I’m also a lot more conscious of keeping my body a temple. I wake up in the morning and do stretches. I jog. I go skate. I drink less (maybe a beer to settle the aching pains). I’m not a teenager anymore.

But even I know that although the options are endless, there is always a breaking point to the banal routine of smiling and waving at the camera. Hell, I don’t even have a camera.

While I spend my summers cooped up in the high rise overlooking Ichon station (where the hell is that?), I wonder how I could arrive at a platform as boring as right now. It’s almost as if I am back in my room in Alaska, lying down, listening to Thom Yorke practically cry about something that I can’t understand. It’s called inflection Thom.


Day 52 - Paris - Musee de l'Opera 106And now comes the fun part, where I let my mind run loose. Where I take all that energy of sustaining the image of the model minority and turn it into a minefield of loose ends. “But that breaks all blog rules and thematic consistency!” you might say. Well, what the hell else am I supposed to do now? Isn’t the cry for attention supposed to be something akin to the mind of a crazy person? At least I’m not releasing a diss song or a sex tape. Now that, that would be crazy.

The patch-up solution cannot prevent the “crack-up” (or whatever Fitzgerald talked about). Sometimes people just crack up because there’s a piece of them that they keep to their selves and another that goes towards something else. And when that other piece that they sacrifice for the vocation, reciprocity, or reception is ignored, then they have cracked up – or something like that. Fitzgerald’s own recognition of his failure is a reminder that you could either accept that you’re done, or accept that you’re done and not go down without a fight.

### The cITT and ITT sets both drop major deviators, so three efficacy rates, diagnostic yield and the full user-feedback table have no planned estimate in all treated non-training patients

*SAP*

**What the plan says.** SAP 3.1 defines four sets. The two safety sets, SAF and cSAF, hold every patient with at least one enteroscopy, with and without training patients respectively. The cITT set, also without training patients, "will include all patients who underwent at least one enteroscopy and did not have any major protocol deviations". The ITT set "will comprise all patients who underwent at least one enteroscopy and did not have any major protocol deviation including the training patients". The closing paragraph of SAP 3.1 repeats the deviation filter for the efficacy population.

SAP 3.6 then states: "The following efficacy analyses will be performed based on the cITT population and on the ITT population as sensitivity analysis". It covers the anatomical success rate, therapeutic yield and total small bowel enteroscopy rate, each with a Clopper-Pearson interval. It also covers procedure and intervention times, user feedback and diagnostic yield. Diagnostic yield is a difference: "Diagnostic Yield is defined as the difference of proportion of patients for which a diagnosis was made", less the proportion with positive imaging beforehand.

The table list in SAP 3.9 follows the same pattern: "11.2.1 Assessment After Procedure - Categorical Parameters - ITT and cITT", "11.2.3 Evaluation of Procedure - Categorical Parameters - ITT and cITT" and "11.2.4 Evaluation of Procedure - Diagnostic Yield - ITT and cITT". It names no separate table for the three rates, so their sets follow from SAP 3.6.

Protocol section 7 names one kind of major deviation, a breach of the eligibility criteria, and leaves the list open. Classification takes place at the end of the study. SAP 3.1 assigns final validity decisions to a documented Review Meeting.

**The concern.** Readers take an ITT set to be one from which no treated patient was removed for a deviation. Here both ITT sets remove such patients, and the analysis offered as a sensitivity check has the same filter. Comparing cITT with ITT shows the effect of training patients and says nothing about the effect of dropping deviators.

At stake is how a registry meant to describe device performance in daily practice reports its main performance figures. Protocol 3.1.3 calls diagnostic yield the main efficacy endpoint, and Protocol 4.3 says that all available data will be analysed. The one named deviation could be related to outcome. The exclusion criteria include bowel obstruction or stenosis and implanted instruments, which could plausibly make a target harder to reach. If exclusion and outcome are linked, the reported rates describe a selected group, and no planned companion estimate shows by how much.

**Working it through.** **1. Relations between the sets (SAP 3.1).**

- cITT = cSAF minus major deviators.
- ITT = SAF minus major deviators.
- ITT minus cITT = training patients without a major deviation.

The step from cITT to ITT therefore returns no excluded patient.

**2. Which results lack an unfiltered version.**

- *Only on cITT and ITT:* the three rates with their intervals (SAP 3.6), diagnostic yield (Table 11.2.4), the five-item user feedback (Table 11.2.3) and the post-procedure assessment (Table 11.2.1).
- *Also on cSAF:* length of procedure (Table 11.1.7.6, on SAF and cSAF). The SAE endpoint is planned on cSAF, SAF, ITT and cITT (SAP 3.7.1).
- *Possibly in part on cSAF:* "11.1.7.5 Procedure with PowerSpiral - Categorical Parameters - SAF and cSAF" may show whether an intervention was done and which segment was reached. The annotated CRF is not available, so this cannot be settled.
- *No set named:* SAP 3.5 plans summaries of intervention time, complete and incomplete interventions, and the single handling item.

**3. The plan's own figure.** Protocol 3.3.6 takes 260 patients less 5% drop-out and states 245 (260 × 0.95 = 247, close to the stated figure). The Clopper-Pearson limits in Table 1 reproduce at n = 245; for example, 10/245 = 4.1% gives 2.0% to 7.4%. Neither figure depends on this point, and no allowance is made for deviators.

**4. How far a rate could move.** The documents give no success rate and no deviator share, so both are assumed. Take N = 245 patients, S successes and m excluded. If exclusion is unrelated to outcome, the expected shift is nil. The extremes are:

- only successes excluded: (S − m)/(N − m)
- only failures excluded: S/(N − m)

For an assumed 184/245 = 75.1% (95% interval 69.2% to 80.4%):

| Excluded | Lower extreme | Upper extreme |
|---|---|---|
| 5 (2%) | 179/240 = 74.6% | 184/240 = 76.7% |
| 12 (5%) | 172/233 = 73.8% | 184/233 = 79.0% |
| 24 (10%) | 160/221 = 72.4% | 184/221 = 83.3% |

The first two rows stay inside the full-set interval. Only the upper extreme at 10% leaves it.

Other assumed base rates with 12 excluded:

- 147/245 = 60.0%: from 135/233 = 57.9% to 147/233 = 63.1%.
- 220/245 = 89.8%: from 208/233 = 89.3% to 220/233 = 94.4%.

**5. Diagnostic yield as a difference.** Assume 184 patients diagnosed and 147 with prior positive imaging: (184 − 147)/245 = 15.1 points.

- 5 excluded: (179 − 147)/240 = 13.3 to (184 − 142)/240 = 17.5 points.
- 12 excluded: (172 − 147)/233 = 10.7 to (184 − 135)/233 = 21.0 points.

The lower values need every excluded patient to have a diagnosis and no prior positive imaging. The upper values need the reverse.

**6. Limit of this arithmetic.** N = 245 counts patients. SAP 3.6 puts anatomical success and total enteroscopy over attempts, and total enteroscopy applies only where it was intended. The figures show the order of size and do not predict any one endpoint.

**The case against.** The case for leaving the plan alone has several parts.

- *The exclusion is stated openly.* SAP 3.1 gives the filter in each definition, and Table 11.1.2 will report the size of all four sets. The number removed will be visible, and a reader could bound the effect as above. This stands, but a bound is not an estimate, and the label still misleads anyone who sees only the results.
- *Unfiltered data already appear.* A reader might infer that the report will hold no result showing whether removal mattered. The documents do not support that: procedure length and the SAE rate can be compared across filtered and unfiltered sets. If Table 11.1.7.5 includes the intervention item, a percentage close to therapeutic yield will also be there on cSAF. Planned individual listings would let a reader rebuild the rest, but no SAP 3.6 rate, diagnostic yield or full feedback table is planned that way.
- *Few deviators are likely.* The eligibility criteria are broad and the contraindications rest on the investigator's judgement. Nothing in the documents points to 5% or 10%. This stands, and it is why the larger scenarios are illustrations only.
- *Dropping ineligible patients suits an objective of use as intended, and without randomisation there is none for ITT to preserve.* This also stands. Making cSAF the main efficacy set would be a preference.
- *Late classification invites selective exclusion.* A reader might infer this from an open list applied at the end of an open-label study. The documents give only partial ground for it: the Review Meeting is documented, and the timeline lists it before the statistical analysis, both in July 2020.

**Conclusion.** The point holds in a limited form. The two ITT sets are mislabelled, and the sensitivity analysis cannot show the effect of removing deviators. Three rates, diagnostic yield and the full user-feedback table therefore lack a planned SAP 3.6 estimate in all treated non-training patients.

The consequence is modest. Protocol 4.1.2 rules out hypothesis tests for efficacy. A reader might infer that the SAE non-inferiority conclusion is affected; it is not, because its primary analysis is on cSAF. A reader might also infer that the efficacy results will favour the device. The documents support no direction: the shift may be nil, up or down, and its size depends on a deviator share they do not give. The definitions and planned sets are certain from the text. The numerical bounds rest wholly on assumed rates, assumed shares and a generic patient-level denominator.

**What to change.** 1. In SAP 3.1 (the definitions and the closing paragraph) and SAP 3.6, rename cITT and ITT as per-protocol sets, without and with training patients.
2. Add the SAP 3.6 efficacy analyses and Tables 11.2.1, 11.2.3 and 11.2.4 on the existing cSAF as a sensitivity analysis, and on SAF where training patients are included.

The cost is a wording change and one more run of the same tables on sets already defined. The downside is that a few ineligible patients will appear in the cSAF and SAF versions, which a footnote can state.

If there is a list of things that I’d want to understand, it goes as followed:

– Why do the people you try to gain approval from focus their energy and pride towards a more practical and stable individual?

– Why is approval even necessary?

– Is this even starting to make sense?

– Lists are a terrible way to frame the mind

The remedy doesn’t lie in action: the verb. It’s the act of acting and going at it each and everyday. Take for instance a magnificent artist like Michaelangelo. You think that guy ever lied on his back and stared at the Sistine Chapel ceiling and asked “When will my father ever see that this is a magnificent piece of work?”

Somewhere out there in this electronic mundo, there’s an artist chipping away at photoshop to make sure his masterpiece is pixelated and colorized to his wanting. His father or mother is in the other room yelling at him for being a lazy brat that does nothing but jerk around all day.

Anyway, what does this even mean all mean? I’m starting to sound like Thom Yorke.


P.S. God Bless America

Deer Mountain

Photo by Grant Wadley

Hiking embodies a natural form of traveling. There are no planes, trains, or cars that will take you to your destination. You have to get there with your own energy and will – and with your own two feet. On a lucky day when it is not raining, the sun cascades over the quiet fishing town of Ketchikan.

The ocean tides lay low. The salmon escape the fishermen for a day. And on these rare sunny days, people take the opportunity to go on hikes. The first time that I ever hiked was in Ketchikan. The destination was a cabin on the foot of Deer Mountain, a beloved trail that many locals recommend for novice hikers. I was certainly a category below having never physically put myself through a physically draining hike.